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What are the social psychological approaches to aggression?
Social learning theory, deindividuation and institutional aggression
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What are the two forms of institutional aggression?
Prisons and groups
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What does SLT say about aggression?
That we immitate aggressive behaviour off people through vicarious learning
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What must someone do to successfully imitate aggressive behaviour?
1. Pay attention, 2. retain the informaiton, 3. reporduce the behaviour and 4. be motivated to display the behaviour witnessed
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What is meant by the term "deindividuation"?
Where people loose their sense of identity within certain situations eg: crowds
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How does deinidviduation occur?
Through self-evaluation (low conditions of this produce the person to not think about themselves or what others think of them either
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What study supports SLT and aggression?
Bandura (BOBO doll study) children imitated the aggressive behaviour they witnessed towards the doll
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State a weakness of the SLT in relation to aggression.
The SLT falls under the nurture debate which argues we learn to be come aggressive however it has also been proven that their are genetic influences between aggressive behaviour therefore the approach is deterministic.
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State a strength of the SLT in explaining aggression.
It has real world application through BANDURAS research into media influence in aggression, means that we can apply his findings to the population
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When does "anonymity" occur?
When someone becomes deindividuated- they become anonymous
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What study supports deindividuation?
ZIMBARDO (prison experiement and electric shock experiement)
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What is one strength of deinidividuation theory?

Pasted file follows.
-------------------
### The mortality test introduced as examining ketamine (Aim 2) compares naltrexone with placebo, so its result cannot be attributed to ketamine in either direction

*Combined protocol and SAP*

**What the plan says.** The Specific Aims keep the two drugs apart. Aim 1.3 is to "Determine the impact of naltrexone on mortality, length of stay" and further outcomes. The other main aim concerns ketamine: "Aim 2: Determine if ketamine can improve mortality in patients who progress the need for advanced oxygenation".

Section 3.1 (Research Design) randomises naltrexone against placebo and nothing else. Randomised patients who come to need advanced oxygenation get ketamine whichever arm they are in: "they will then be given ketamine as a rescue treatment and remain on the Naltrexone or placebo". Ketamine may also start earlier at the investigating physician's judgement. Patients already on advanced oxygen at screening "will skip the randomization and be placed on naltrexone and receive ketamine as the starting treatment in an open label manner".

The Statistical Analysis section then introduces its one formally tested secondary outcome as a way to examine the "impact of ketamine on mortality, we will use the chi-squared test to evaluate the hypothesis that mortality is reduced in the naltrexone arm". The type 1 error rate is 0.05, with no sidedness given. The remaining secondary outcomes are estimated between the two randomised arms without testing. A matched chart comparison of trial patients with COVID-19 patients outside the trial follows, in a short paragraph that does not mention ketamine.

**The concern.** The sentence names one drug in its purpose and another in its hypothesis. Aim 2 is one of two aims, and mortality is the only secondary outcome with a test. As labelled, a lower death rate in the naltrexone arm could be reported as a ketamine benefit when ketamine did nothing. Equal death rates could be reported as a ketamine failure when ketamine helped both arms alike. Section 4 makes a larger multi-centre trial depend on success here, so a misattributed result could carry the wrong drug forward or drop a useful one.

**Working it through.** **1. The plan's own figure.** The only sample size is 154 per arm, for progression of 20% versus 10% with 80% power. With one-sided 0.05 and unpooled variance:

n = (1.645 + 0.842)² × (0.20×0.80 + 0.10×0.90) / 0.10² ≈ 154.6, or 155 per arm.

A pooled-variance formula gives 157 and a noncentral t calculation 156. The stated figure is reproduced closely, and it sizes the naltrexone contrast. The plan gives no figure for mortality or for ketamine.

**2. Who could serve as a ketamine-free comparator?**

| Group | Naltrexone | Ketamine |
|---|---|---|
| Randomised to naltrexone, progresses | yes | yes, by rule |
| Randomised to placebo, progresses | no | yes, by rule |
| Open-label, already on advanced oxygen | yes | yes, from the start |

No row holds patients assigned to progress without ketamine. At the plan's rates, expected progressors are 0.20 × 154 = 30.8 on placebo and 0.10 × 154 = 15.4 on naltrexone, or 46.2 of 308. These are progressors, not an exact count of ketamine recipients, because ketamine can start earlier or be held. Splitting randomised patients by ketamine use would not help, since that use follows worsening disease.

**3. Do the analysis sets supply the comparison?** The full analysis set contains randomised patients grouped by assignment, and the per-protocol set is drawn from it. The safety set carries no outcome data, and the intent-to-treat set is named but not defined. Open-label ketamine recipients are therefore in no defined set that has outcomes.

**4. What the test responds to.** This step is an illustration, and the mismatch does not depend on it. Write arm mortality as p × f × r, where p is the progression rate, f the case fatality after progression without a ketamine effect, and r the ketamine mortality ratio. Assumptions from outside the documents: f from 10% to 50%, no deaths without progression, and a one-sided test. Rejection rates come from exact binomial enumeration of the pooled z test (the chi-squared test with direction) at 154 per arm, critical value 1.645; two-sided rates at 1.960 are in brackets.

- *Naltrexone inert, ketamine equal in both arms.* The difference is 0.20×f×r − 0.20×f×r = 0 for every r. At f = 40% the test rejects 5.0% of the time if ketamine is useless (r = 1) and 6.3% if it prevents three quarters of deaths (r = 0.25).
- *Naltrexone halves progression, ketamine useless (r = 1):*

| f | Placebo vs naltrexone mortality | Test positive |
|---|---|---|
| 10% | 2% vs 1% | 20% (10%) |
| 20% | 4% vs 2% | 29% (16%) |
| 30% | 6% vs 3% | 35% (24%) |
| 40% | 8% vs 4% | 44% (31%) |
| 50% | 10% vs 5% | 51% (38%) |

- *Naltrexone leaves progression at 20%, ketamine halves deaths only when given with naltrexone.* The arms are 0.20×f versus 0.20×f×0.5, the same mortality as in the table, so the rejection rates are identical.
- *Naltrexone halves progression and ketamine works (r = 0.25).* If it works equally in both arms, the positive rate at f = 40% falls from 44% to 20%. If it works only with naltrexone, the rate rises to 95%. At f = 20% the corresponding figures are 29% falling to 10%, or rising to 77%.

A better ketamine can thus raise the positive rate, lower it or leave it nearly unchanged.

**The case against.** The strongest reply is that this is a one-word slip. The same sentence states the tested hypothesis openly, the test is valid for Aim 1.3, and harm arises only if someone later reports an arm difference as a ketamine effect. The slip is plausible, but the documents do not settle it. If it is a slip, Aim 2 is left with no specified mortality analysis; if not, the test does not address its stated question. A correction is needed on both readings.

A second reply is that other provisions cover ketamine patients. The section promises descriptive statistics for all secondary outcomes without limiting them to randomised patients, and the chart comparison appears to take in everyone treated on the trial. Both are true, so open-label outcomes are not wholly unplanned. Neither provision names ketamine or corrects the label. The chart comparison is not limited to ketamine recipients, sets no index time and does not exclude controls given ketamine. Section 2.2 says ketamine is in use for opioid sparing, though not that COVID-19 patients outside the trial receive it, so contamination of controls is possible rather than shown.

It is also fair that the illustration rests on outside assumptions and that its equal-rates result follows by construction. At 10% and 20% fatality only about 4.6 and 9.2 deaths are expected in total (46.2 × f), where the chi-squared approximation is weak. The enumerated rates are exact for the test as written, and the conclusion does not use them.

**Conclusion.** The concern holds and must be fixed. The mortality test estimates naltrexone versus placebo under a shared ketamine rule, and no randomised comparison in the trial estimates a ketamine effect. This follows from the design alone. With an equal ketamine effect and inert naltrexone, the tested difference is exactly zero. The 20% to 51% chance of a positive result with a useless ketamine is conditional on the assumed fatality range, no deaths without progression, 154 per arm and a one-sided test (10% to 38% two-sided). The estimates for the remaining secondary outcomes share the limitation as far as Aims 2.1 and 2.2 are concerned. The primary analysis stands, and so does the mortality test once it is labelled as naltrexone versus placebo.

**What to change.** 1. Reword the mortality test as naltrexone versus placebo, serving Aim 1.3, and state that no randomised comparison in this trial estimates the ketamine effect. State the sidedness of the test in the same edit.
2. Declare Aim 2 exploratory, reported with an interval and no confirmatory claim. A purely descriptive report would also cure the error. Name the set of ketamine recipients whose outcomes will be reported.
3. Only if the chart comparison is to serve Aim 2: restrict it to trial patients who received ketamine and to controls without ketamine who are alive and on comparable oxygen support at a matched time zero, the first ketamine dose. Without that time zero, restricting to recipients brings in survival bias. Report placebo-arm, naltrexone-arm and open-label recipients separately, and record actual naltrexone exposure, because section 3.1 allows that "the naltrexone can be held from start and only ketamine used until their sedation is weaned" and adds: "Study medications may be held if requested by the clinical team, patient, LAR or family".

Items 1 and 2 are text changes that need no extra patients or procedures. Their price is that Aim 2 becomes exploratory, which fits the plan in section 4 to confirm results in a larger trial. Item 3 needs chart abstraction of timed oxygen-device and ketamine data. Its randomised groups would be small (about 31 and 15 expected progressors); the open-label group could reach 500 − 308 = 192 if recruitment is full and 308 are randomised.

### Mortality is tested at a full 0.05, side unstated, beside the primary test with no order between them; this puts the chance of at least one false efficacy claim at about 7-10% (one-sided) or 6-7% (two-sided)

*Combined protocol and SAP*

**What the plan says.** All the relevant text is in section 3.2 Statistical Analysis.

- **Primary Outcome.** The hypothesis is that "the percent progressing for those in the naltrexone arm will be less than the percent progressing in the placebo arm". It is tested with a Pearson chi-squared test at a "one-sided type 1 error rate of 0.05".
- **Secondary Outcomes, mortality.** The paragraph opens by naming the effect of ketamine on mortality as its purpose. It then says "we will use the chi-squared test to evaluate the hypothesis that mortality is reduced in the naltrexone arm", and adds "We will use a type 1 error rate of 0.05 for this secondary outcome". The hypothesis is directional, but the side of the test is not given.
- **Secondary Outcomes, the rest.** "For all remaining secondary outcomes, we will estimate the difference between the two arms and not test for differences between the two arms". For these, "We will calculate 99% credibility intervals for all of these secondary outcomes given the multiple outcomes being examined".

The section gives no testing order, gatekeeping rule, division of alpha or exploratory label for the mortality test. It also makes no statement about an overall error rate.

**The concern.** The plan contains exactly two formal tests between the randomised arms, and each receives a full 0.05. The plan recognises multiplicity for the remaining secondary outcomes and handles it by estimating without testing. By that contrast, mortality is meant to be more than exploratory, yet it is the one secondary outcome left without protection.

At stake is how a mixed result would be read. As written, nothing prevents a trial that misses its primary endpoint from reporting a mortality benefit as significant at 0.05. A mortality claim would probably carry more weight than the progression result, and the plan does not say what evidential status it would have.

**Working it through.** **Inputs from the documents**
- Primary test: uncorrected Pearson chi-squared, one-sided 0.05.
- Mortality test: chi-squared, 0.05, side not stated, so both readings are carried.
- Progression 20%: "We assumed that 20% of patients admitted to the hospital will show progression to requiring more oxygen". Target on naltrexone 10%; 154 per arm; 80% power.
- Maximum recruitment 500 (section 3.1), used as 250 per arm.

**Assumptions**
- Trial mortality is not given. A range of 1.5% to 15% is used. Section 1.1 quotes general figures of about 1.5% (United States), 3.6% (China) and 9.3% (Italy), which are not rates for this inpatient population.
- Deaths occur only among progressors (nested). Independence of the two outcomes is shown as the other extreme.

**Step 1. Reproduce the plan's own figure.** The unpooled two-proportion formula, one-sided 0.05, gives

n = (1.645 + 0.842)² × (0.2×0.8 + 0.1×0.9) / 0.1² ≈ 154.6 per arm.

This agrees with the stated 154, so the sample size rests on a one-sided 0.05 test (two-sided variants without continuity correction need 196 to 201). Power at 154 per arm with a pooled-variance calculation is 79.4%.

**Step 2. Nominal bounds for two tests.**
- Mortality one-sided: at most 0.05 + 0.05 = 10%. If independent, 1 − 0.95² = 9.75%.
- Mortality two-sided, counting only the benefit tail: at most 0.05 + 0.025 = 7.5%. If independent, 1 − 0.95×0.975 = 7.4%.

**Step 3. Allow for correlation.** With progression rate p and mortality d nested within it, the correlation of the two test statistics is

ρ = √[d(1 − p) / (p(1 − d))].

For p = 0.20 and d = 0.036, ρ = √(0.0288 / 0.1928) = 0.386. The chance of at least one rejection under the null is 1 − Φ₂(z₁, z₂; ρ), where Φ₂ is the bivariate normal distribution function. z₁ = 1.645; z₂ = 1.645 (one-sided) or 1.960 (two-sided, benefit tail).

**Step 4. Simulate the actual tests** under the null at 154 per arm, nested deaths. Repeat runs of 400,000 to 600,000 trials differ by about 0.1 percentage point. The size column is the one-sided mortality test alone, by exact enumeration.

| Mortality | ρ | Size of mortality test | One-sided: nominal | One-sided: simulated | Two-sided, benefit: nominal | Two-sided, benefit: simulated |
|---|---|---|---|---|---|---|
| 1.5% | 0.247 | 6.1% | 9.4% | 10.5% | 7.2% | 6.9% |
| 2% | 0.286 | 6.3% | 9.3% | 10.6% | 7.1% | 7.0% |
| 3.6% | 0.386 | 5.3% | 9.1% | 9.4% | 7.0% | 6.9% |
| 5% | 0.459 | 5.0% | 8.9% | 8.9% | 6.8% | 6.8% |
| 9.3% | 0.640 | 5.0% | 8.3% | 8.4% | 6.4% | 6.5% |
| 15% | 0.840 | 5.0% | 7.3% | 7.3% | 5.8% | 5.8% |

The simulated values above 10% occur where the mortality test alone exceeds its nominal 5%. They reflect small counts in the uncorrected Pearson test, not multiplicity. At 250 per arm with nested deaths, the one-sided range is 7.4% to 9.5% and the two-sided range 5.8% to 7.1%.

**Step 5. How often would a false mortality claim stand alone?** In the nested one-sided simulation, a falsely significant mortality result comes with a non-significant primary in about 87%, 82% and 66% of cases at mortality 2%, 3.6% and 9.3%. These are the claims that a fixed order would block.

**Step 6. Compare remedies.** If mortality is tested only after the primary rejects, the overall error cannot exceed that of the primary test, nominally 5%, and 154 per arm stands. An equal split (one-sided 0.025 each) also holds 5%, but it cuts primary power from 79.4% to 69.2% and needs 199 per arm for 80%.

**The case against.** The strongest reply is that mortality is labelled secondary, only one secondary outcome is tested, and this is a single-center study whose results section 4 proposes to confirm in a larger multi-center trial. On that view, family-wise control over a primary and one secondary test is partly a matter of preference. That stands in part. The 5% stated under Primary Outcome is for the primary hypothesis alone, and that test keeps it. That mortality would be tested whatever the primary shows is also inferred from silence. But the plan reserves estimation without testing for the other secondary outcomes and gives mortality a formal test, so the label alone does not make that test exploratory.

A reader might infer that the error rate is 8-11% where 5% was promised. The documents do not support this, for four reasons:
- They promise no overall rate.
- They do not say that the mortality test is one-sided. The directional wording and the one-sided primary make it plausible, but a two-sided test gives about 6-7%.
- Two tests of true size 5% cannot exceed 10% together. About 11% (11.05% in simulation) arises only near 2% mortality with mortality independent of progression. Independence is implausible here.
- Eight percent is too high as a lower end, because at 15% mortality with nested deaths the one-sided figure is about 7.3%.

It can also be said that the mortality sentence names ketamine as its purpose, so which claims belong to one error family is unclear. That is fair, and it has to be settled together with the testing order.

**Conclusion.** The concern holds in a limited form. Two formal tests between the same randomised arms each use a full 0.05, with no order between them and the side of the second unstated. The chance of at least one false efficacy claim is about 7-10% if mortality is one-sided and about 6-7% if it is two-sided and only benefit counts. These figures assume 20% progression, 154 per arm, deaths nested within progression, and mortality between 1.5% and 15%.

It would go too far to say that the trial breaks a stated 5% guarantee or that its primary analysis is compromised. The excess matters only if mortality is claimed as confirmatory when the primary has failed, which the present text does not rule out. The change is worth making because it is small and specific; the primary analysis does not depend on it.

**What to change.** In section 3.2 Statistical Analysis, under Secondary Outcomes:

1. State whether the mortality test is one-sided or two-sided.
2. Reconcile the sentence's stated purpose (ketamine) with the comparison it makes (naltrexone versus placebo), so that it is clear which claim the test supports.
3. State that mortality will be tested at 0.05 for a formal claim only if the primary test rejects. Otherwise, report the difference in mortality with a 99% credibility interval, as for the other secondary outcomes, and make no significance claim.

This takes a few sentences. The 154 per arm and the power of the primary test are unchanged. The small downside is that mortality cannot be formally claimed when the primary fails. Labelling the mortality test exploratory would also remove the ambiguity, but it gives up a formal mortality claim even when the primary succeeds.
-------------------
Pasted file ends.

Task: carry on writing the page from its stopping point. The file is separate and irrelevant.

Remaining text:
The idea of anonymity can be supported by zimbardos electric shock experiment
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What is one weakness of the deindividuation theory?
Not everyone that becomes deinidividuated shows aggressive behaviour: They mainly just want to conform with the norms depending on the situation
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How can prisons create aggression?
Through the deprivation model- prison is a stressful environment that causes people to show aggressive behaviour. eg: crowded, privacy.
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How can prisoners create aggression?
Through the importation model- prisoners bring their aggressive behaviour with them which can create gang memberships in the prisons
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What is "institutional" aggression?
Aggression in institutions that is creates through social forces not anger
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State one strength of the institutional aggression theory.
Importation model can be supported- American black inmates were found to have higher rates of violence against white inmates this shows how prisoner violence is brought into prisons
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What do neural nad hormonal mechanisms argue about aggression?
That our aggression is down seritonin/dopamine (neurotransmitter) and testosterone/cortisol (hormones)
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How does seritonin encourage aggressive behaviour?
It causes us to respond to emotional stimuli which can cause us to react in an aggressive way. When we have low levels of seritonin we are more likely to inhibit aggressive behaviour.
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Who supports seritonin and how?
Mann- 35pps a drug to reduce seritonin, through a questionnaire found that the men scored more highly on aggression and hostility.
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How does dopamine link to aggressive behaviour?
When we have high amounts of the neurotransmitter we will show more aggressive behaviour.
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How does cortisol encourage us to show aggressive behaviour?
Through the idea of inverse correlation (when we have low levels of cortisol we have higher levels of aggressive behaviour)
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What does testosterone have to do with aggressive behaviour?
Testosterone only occur in males which are the typically more aggressive sex, early onset of crime is at the age where testosterone is at it's highest, castraition lowers the aggression shows that it can stimulate aggressive behaviour
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What is a strength of neural/hormonal mechanisms in aggression?